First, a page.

McAdam: Just like old times for Red Sox at Fenway

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McAdam: Just like old times for Red Sox at Fenway

BOSTON -- The last two seasons, tourists weren't the only ones eager to visit Fenway Park. Opponents, too, couldn't wait to get to the old ballpark.

In 2015, the Red Sox barely finished above .500 at home (43-38). In 2014, their performance at Fenway was truly troubling -- 34-47, worse than they were away from home.

The days of juggling rotations to avoid unfavorable matchups against the Red Sox in Boston were a distant memory. It didn't much matter who pitched at Fenway. The Red Sox weren't much to worry about.

That's not the case in 2016, however. Overall, the Sox are 17-9 at home this season. Since April 24, they're 12-2.

And they're not just winning at home; they're bludgeoning other clubs into submission. Since the start of the season, the Red Sox are averaging 6.73 runs per game at Fenway Park . . . and over the last 18 games, they've pumped that average up to exactly eight runs per outing.

In 11 of their last 13 home games, they've scored at least six runs and pounded out 11 or more hits.

So it was, again, Tuesday that the Red Sox kicked off a three-game set with the Colorado Rockies with another eight-run performance.

A decade after the PED era crested, the Red Sox are putting up late 1990s/early 2000s offensive numbers at home.

"Our roster, our personnel has changed,'' said John Farrell after the 8-3 win over the Rockies in explaining the surge in Fenway offense. "We've added young, energetic, athletic guys that are able to go first-to-third, which is key in this ballpark because a man at second base in not always a guaranteed run on a base hit, particularly to the left side of the field.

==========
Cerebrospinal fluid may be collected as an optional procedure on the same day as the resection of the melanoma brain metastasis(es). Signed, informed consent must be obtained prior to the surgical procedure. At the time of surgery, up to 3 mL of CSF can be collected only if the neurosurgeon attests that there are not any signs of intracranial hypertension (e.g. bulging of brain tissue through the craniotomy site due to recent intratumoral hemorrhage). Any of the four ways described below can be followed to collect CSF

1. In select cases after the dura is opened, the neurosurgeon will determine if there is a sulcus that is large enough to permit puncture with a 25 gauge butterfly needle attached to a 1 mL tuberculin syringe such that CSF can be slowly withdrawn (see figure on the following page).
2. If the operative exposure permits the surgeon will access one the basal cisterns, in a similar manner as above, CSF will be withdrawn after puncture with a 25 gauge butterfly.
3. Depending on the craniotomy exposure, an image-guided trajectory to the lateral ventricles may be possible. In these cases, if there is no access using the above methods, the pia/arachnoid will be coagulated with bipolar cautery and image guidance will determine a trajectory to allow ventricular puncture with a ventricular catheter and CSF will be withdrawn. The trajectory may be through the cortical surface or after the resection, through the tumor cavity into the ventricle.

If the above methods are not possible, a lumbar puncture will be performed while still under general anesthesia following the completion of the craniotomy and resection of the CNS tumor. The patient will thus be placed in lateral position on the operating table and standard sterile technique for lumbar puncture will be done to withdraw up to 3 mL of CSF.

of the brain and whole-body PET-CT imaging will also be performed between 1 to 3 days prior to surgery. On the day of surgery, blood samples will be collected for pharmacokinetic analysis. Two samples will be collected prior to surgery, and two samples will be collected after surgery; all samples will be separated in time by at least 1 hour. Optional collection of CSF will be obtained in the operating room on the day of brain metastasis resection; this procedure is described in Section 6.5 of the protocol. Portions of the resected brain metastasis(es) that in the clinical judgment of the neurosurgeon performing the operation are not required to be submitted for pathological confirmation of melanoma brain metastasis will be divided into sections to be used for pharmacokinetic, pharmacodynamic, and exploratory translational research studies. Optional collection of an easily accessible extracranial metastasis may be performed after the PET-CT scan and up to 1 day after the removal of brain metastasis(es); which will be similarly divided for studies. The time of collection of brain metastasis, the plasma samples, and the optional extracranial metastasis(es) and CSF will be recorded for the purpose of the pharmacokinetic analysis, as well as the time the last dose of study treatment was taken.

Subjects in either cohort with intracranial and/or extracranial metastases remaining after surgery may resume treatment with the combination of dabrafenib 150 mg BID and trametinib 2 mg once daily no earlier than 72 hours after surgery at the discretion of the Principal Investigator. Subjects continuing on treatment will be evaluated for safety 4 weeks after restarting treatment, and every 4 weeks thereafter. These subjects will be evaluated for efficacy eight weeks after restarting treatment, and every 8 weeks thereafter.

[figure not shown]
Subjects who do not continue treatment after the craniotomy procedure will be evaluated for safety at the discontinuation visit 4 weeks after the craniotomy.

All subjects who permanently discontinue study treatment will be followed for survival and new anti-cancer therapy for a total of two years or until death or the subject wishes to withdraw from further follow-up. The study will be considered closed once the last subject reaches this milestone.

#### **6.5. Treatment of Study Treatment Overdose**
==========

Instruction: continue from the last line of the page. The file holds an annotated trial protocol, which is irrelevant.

"It's an all-field approach. That's the other thing. This has historically been a great doubles ballpark. Our hitting approach plays to that. The combination of those two things is the reason why.''

Indeed, the numbers bear all of that out. When it comes to their numbers at home, the Red Sox lead the league in runs scored, doubles, hits, total bases, batting average, slugging percentage, on-base percentage and OPS.

They've scored 175 runs at home; that's 59 more than the next-best team (Texas) has scored in its home ballpark.

Why, the Red Sox even lead the league in home triples (seven), evidence of how much more athletic they've become.

Farrell's right to point out the improved athleticism. Once more on Tuesday night, Xander Bogaerts scored from first base on a double by David Ortiz, something Bogaerts has seemingly done several times a week at Fenway this season.

The ability to take an extra base or two extends big innings and puts further pressure on an opponent.

When slow-footed catcher Christian Vazquez is rifling a ball to the triangle and ending up on third with a triple -- as was the case Tuesday -- then you know that things have changed at Fenway.

Chili Davis, the Red Sox hitting instructor, has been preaching the importance of using the entire field, and hitters are listening. On Tuesday, Ortiz slapped a single through the shortstop hole against the shift in the first for a two-run single.

Then, two innings later, Ortiz pulled a ball into the right-field corner for two more runs.

It's like that night after night, game after game for the Red Sox. The hits and runs pile up, and the wins follow.

The Sox are advised to take full advantage now of a schedule that is decidedly home-friendly in the first half of the season. In August and September, they'll will play the vast majority of their games on the road.

For now, though, there are plenty of games lined up at Fenway . . . an opportunity to keep the offensive numbers surging and the opponents cowering.